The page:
The transformation of Inverness Castle will see the historic ‘rose window’, saved from a former Methodist church in the city, being incorporated into interior design for the building.
The ‘rose window’ has been held in storage by the Highland Council and its predecessor local authorities, supported by the Inverness Common Good Fund, since it was removed from its original site in a former church on Inglis Street at the time of the Eastgate Centre construction.
The rose window was originally created for the Methodist Church in Inverness built in 1867. The cost of the gable end window – £1200 – is recorded in Highland Archive Service records as being ‘the gift of a friend’. Later church records confirm that the benefactor was Mr James Keith, a bookseller from Dingwall.
In an obituary for Mr Keith in the Inverness Courier of January 1897, Mr Keith was described as ‘“one of the most correct, attentive and upright business men in the North of Scotland’. It went on to say that ‘though living a bachelor life and latterly very retired, no one in the town took so keen an interest in the poor of the place, and his ample means were employed, amidst the strictest secrecy to ameliorate their distress.’
Further information from Mr Keith’s obituary in the Press and Journal underlines his role in public life, noting that ‘apart from his business affairs, Mr Keith during his long lifetime occupied a prominent position in the municipal and social affairs of Dingwall. He was for many years an active member of the Town Council and filled the office of Dean of Guild with much acceptance.’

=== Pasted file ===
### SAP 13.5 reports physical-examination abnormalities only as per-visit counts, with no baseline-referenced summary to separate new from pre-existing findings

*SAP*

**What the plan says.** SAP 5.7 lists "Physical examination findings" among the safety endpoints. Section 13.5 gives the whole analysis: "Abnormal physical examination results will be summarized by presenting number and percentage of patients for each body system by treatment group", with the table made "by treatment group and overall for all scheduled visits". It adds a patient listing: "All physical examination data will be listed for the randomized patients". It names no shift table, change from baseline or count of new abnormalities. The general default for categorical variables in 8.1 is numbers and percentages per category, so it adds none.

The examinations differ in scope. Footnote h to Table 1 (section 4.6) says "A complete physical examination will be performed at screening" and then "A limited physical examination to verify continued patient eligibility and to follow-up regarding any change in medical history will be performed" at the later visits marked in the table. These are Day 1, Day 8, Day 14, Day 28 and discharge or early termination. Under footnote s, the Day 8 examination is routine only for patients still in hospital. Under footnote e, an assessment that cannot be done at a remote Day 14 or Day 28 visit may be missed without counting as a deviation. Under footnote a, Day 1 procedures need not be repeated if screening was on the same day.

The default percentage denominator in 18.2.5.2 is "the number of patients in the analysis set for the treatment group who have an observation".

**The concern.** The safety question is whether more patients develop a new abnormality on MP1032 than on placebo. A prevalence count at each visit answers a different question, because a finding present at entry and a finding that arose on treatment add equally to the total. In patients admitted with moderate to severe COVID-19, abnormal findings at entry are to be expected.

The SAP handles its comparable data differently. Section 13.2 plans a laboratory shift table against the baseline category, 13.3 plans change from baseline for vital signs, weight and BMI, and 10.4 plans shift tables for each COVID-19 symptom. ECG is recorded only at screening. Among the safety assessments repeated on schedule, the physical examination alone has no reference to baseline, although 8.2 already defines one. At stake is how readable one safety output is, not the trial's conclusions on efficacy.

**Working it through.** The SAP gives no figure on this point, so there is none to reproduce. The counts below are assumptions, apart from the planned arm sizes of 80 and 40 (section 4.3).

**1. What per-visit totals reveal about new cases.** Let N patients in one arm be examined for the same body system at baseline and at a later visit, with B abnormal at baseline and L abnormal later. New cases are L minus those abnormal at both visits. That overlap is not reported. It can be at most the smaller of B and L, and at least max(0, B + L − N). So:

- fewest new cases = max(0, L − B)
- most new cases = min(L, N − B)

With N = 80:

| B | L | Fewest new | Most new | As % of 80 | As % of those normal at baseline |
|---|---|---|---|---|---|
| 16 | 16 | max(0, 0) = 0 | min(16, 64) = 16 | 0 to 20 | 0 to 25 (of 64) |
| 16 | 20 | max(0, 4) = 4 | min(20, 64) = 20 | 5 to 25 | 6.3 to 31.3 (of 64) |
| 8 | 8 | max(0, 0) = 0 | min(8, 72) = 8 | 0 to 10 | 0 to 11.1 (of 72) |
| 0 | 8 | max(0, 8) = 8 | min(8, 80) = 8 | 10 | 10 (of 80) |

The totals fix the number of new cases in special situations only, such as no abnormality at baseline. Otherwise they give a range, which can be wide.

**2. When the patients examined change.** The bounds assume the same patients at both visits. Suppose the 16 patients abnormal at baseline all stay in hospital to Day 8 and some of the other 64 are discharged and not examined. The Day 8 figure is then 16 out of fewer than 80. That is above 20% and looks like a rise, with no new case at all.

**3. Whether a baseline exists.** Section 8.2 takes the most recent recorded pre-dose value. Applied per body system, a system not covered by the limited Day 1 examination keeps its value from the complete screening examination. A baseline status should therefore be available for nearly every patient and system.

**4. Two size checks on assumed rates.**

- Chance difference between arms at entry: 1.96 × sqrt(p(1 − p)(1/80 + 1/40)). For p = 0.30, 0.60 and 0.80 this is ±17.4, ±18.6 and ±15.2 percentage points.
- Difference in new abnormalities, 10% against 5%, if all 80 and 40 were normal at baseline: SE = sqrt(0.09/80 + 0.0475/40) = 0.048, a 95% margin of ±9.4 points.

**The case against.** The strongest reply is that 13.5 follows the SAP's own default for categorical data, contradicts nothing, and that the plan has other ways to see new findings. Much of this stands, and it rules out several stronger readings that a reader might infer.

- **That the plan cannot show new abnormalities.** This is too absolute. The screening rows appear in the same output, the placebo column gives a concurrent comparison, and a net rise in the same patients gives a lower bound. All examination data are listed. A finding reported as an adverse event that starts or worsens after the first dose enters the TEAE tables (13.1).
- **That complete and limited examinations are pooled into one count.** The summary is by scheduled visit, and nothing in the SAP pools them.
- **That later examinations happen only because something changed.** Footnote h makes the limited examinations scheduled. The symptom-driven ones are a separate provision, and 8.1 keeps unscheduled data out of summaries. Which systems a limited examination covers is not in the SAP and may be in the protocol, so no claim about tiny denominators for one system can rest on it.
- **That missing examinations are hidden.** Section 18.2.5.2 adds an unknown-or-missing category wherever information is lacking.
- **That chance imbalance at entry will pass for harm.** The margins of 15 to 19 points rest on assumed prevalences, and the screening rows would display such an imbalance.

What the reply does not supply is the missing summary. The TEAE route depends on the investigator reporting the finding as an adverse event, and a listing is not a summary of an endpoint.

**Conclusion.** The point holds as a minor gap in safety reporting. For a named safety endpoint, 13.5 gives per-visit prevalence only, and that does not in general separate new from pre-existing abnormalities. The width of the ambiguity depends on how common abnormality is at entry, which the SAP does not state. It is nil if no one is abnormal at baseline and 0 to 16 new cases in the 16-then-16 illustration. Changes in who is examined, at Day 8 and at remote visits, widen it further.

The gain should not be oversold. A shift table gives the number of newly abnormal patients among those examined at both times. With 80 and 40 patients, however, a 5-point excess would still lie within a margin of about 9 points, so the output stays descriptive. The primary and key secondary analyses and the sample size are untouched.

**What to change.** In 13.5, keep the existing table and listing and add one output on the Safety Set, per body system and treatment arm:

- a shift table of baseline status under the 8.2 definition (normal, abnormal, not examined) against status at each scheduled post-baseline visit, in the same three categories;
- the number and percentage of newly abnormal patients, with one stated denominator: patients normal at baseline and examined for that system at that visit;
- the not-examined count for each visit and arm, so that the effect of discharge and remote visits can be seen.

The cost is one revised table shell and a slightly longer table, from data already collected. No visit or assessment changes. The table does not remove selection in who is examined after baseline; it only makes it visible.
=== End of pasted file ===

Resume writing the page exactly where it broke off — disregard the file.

Provost of Inverness and area, Councillor Helen Carmichael, said: ‘I am thrilled that the rose window will feature in the transformed Inverness Castle. This beautiful window is over 100 years old and has been in safekeeping until we could find an appropriate site for it within the city.
‘With this prime site in the transformed Castle building, it will be seen by thousands of visitors from near and far for years to come. The Inverness Castle project is vital to the regeneration of our city centre and the wider tourism economy of the Highland region, creating a “must-see” attraction that will draw visitors to the Highlands in future years.’
The transformation of Inverness Castle is supported by £15 million Scottish Government and £3 million UK Government investment through the Inverness and Highland city region deal.
It will create a gateway for Highland tourism, contributing to reinvigoration of tourism across the area and providing much needed investment for the industry to aid the recovery from the effects of the Covid-19 pandemic. The project will support economic growth throughout the Highland area, creating a sustainable, viable attraction that will celebrate the spirit of the Highlands.
The Inverness and Highland City Region deal is a joint initiative supported by up to £315m investment from the UK and Scottish governments, The Highland Council, Highlands and Islands Enterprise and University of the Highlands and Islands, aimed at stimulating sustainable regional economic growth.